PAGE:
Getting Started with ES 6

What is ES6

ES6 is the latest specification that provides new syntax and also new objects and functionality to existing objects. While the ES6 specification is not yet finished, it brings with it lot of promise that is worth considering at this stage.

Backward Compatibility

When it comes to creating on newer technologies, the decision usually boils down to thinking how your app will perform across platforms that have not yet implemented the ES6 syntax and functions. With the right tools, we can start taking advantage of the future versions of JavaScript today. Let us look at some of the options.

Shims

If you only want to use the new objects and functions, you can use a shim. If you want new syntax, you will need a transpiler (follow below after Shims).

Shims in Nodejs

Download the Shim module via npm

npm install es6-shim

Then, include the module in your existing node files using the default require:

require('es6-shim');

That's it! Your objects now have extended functionalities and new objects like promises ready for use.

Shims in Browsers

Download a shim, here is the one I recommend from Paul Miller: es6-shim

Then include the script in your page:

<script src="location/of/my/es6-shim.js"></script>

That's it!

Transpilers

Transpilers are source-to-source compilers that, given one format, compile the code to the required another format. The syntax specification of ES6 is new, supporting template strings interpolation with backticks (`), the module system, the let keyword, and more.

To achieve compatibility, one can opt for a transpiler that compiles code from ES6 syntax to ES5 - which will run across all browsers and nodejs (ES5 is the current specification).

Below are the popular transpilers:

  1. Traceur
  2. 6to5

For our scope, let's try to setup traceur.

Traceur in Nodejs

Download the Traceur module via npm

npm install --save traceur

The idea is to write an entry point for your application as a normal node module. In this entry point you load an ES6 file, which bootstraps your application.

//startup.js
export function run() {
    console.log('Getting started with ES6 transpiler: Traceur');
}

Now, create the entry point that will be run with node:

//index.js
var traceur = require('traceur');
traceur.require.makeDefault(function(file) {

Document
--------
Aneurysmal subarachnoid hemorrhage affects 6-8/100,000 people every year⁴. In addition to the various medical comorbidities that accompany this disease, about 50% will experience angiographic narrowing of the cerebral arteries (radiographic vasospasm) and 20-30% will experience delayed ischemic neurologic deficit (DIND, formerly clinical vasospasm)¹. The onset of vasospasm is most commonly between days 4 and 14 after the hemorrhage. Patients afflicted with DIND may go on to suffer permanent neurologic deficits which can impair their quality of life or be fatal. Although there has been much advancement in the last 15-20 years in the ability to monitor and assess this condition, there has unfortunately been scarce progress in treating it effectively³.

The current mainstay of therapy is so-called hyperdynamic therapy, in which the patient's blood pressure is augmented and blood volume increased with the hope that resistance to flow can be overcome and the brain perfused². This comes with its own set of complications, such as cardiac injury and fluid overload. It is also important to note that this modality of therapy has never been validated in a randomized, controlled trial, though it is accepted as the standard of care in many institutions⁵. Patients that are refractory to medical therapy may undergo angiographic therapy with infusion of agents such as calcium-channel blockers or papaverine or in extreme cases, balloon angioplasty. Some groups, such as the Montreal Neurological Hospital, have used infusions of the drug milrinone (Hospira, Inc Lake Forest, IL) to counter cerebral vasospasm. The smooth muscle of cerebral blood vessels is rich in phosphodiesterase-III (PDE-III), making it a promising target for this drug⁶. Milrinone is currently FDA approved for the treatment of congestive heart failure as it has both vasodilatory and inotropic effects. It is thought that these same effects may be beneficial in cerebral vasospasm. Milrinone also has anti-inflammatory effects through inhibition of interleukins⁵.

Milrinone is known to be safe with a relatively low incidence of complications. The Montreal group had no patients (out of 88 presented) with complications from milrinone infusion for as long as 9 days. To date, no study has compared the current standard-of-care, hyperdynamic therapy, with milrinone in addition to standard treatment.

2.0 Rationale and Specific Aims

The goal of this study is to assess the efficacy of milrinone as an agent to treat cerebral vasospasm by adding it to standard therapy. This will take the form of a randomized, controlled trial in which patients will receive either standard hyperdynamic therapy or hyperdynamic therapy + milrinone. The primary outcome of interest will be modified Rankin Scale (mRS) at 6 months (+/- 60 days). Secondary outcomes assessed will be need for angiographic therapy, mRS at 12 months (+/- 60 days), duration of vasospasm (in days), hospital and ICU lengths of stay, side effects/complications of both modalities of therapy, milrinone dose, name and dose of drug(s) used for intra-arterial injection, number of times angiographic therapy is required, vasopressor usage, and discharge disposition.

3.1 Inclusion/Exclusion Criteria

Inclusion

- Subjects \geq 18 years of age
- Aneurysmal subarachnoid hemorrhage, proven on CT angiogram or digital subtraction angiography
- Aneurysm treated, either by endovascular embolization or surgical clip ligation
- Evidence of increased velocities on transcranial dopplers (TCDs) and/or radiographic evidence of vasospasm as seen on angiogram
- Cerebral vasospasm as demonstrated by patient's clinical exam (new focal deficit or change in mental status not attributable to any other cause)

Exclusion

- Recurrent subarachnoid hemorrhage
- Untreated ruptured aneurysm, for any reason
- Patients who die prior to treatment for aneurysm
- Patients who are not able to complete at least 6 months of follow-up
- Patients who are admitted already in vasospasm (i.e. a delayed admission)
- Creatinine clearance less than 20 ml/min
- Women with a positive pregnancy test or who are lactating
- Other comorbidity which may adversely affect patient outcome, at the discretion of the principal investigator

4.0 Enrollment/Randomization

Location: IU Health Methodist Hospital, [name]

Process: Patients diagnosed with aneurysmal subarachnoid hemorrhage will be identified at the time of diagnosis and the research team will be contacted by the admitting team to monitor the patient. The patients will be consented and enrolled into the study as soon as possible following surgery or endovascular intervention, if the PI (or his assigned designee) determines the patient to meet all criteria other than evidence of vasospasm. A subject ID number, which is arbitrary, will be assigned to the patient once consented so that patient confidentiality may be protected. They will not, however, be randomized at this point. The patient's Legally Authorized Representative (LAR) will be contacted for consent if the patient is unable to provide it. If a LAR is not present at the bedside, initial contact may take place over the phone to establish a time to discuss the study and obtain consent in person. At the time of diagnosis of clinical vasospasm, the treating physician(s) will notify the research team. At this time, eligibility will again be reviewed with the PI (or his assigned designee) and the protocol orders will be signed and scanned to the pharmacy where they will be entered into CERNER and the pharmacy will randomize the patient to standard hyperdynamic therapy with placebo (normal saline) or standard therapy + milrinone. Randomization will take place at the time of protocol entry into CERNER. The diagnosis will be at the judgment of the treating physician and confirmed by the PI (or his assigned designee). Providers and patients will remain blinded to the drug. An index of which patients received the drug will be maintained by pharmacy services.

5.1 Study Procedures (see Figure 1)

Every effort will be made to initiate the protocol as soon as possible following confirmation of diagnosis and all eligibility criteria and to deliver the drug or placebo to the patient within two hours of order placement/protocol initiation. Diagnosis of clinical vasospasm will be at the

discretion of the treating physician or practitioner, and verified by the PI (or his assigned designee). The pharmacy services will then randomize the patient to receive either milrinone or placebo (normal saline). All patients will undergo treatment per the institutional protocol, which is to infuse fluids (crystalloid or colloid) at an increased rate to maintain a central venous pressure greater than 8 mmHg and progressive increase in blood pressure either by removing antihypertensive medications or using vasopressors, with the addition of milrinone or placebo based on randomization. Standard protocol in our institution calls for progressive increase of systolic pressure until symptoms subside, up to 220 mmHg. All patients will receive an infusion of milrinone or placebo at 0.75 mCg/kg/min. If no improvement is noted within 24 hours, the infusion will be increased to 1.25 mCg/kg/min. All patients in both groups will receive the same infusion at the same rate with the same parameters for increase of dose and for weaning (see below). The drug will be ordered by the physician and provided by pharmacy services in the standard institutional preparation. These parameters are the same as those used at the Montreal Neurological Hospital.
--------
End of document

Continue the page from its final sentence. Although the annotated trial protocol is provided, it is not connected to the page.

return file.indexOf('node_modules') == -1;
});
require('./index').run();

That's it! This is a very transparent implementation by Traceur where you simply start using the ES6 syntax seamlessly. This works because the traceur.require.makeDefault function overrides the behavior of default require function of nodejs, extending it to implement the transpiling automatically.

Good news is that now you can use ES6 modules in your current node applications (we're mixing ES5 and ES6):

//my-existing-module.js
var traceur = require('traceur');

//loading an ES6 file
var test = traceur.require('./test');

Notice that in the above example, we did not override the default require function of nodejs. We simply used the require function provided by traceur.

Traceur in Browsers

Download the Traceur module via npm

npm install --save traceur

We will now need the traceur-runtime.js file. After installing traceur, you can find it in your npm directory. This is typically located in /usr/local/lib/node_modules/traceur/bin/traceur-runtime.js. Copy the file so that you can include it within the HTML page.

Then transpile your ES6 module by running the below line on a terminal:

traceur --out dist/final.js src/index.js

The HTML:

<!DOCTYPE html>
<html>
  <head>
    <script src="lib/traceur-runtime.js"></script>
    <script src="dist/final.js"></script>
        <script>
          var app = System.get('src/index.js');
          //app is our ES6 module
          app.run();
        </script>
  </head>
  <body>
    <-- Body goes here -->
  </body>
</html>

Lastly

It is probably going to take a long time before we can shift to ES6 directly without any of the middle tools - probably a few years or more - so in the meantime the tools will assist in getting started with the new web of tomorrow. Support for ES6 is being constantly added to modern browsers, and it is recommended to keep a check on what works where as a default.